Trail Creek, March 16. (Sheri Regnier photo)

Trail Creek, March 16. (Sheri Regnier photo)

Stay clear of rising water in Kootenay Boundary

RDKB Emergency Program monitors river and creeks across the region

From Champion Lakes to Big White, staff at the Regional District of Kootenay Boundary (RDKB) are tracking river and creek levels daily as snowmelt accelerates with warmer weather and rain.

“Most people in our region can see that water levels in our creeks, streams and rivers are rising,” said Mark Stephens, RDKB emergency operations director.

“As this happens, erosion is possible and the riverbank can change rapidly,” he advised. “People need to stay back from the banks of fast moving water for their own safety.”

Stephens said that RDKB staff measure water levels in Trail and Boundary creeks daily, as well as the Kettle and Granby river systems.

All available data from river level sites, snowpack sites and weather stations within the Kettle and Granby watersheds in B.C. and Washington State are monitored daily.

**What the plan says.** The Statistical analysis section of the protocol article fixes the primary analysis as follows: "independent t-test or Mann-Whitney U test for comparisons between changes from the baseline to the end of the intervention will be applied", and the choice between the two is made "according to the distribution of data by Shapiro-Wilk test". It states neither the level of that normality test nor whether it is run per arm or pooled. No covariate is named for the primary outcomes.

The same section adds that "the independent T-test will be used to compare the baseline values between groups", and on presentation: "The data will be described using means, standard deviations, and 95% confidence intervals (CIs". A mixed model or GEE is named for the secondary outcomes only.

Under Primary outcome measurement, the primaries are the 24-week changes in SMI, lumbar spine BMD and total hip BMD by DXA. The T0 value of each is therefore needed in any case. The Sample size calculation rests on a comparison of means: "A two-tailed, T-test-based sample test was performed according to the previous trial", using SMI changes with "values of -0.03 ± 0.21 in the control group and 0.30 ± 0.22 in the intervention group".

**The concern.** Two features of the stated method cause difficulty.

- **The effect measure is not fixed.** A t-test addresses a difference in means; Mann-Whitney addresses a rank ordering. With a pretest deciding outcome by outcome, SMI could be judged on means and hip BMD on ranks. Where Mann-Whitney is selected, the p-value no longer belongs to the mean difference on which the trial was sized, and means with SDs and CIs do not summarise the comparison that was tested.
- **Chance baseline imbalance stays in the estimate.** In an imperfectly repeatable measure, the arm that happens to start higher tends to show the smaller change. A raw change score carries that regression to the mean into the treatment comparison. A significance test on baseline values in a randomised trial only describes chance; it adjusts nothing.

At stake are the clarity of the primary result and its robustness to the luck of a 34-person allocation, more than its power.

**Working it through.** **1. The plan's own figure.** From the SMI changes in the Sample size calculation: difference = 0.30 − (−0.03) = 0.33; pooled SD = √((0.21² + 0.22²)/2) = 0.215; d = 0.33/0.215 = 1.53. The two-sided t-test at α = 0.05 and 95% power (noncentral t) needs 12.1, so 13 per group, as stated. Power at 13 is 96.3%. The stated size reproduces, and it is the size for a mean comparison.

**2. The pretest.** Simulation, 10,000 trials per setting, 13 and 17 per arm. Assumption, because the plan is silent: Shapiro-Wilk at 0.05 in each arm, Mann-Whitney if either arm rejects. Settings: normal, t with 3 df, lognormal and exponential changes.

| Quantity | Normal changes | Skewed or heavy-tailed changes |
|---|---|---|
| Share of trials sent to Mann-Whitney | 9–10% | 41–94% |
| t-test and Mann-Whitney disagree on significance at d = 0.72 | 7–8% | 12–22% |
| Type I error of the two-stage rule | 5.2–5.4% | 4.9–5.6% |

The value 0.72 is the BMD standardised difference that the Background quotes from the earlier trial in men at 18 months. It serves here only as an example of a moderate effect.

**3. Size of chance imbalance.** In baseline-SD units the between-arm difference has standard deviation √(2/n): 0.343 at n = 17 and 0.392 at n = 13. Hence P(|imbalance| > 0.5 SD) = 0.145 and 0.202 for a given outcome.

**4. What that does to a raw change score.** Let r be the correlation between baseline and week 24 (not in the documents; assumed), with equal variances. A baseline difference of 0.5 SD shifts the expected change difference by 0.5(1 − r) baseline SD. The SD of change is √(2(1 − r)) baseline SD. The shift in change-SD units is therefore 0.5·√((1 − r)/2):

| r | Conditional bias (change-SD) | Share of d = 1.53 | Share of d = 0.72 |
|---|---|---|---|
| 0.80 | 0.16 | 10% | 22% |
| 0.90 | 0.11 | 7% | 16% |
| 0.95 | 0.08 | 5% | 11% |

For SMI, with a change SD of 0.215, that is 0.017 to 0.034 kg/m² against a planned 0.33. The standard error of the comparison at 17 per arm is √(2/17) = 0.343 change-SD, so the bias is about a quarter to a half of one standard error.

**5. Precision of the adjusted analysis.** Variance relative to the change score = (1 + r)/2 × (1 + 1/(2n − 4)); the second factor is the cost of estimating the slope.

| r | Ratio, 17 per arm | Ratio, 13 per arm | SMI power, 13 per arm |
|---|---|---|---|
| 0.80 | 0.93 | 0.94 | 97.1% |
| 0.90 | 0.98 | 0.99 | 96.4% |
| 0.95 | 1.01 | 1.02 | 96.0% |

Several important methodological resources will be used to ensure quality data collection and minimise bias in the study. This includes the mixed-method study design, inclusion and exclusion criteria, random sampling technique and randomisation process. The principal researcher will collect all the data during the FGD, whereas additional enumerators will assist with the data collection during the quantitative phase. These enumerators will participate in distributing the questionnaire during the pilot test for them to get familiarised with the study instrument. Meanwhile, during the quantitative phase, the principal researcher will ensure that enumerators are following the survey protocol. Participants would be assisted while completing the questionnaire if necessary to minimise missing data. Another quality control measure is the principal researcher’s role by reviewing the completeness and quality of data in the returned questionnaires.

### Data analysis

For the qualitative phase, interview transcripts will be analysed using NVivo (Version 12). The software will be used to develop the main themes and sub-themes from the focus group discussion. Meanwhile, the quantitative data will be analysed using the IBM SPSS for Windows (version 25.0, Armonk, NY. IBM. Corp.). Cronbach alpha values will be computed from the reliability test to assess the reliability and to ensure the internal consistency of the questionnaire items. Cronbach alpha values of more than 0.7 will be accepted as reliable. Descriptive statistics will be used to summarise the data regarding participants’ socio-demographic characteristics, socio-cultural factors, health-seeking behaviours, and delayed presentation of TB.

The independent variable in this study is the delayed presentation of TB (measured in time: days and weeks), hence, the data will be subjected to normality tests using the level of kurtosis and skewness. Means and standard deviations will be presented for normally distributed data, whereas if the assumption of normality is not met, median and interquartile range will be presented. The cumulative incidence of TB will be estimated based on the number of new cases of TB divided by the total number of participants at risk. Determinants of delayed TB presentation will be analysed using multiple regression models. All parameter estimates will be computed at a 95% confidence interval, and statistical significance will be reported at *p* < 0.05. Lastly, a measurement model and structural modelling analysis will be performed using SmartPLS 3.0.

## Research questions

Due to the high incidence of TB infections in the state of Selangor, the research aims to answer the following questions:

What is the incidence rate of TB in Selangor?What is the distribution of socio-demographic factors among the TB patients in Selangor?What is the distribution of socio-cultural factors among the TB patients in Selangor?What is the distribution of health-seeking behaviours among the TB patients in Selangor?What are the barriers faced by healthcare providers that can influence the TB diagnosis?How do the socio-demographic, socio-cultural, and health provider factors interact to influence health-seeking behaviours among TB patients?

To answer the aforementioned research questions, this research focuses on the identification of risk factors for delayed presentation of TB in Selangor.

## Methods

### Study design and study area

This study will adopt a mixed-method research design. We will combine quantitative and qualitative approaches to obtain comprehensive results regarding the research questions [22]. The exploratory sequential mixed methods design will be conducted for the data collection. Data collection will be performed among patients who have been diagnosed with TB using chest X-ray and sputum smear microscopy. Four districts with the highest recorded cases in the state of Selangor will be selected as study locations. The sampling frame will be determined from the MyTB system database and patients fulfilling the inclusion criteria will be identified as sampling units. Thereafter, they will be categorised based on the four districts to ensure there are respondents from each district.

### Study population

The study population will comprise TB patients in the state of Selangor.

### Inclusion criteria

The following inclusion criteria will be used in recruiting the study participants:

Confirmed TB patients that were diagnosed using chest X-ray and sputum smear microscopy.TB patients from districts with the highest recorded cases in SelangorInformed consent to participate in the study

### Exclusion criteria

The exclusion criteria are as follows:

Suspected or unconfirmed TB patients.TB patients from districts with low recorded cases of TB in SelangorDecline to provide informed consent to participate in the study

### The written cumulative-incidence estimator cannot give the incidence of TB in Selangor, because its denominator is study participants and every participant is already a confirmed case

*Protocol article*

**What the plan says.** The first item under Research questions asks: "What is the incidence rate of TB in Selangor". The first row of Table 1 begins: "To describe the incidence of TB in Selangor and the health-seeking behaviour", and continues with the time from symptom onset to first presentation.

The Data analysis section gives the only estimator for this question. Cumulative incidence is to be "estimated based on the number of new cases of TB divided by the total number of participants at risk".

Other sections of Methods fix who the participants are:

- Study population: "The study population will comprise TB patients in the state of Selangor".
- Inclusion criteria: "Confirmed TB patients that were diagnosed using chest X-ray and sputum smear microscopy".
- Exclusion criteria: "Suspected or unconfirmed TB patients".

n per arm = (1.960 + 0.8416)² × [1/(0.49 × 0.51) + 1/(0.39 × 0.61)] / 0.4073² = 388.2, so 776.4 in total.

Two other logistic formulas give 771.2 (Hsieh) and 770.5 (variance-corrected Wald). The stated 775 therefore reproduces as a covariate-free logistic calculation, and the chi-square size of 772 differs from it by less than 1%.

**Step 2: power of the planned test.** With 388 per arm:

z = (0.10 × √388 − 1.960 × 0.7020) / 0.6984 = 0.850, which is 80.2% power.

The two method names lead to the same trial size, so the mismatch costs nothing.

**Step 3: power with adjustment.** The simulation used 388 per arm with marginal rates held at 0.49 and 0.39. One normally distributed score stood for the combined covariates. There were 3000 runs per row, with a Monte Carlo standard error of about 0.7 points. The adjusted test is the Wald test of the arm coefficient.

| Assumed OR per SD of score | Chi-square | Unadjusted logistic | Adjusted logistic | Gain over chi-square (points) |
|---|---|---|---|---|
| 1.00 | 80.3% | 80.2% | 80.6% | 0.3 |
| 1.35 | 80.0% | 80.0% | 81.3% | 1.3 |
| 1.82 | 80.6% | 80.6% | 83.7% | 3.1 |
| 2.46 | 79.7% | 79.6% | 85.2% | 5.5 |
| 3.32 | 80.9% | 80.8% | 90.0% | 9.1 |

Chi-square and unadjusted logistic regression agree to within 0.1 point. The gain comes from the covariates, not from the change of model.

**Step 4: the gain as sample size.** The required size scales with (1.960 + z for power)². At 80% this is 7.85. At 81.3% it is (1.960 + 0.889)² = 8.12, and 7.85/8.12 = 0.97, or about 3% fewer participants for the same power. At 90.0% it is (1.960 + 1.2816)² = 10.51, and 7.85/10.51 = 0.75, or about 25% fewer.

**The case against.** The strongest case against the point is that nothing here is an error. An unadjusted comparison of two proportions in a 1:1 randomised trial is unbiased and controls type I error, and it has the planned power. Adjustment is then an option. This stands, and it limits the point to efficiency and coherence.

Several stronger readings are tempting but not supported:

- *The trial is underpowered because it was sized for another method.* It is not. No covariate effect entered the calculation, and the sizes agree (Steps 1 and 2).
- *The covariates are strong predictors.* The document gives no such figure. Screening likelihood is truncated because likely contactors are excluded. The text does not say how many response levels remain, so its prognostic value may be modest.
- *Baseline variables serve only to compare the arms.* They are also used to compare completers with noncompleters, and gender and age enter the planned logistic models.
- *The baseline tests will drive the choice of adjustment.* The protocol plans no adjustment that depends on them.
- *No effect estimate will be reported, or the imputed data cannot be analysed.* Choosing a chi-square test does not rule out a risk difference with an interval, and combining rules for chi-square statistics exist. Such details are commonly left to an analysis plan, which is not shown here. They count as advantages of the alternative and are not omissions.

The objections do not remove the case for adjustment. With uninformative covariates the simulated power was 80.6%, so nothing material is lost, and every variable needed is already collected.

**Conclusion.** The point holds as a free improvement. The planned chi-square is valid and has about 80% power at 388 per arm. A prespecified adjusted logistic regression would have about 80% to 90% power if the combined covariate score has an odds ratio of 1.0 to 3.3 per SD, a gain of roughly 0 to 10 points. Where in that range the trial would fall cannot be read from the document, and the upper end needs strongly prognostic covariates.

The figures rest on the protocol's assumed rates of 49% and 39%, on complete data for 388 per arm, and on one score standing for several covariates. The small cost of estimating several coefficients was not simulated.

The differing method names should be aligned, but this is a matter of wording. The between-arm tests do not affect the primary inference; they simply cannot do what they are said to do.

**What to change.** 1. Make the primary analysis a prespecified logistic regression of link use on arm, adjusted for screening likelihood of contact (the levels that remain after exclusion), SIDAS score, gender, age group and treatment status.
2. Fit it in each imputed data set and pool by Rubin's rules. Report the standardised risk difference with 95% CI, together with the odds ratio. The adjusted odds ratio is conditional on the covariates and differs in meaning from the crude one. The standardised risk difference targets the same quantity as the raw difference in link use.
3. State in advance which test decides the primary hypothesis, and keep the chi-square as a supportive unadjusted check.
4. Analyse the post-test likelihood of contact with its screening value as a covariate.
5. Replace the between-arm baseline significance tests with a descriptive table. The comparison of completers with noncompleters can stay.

What staff have seen to date matches weekly data from the BC River Forecast Centre.

“We are watching the weather and snowmelt for the Kettle closely,” Stephens noted. “We have definitely seen that transition into the melt season with mid-elevation and even high-elevation snow starting to come down. The West Kettle is currently at a one year return level and is forecasted to rise and fall throughout the next few days.”

The regional snowpack is currently at 122 per cent of normal.

The RDKB warns everyone to stay away from the edges of watercourses and report any major erosion or flooding to the Provincial Emergency Coordination Centre at 1-800-663-3456.

Stephens added that the regional district has a stockpile of 250,000 sandbags, and will inform the public of local sand pickup sites if flood forecasts show a probability of localized flooding.

Neither the RDKB nor the Province of BC will pay for sand ordered and delivered privately to any property in the region.

For more information about snow and river levels as well as how to prepare for spring run-off, visit the regional district website,, and click the freshet conditions link.

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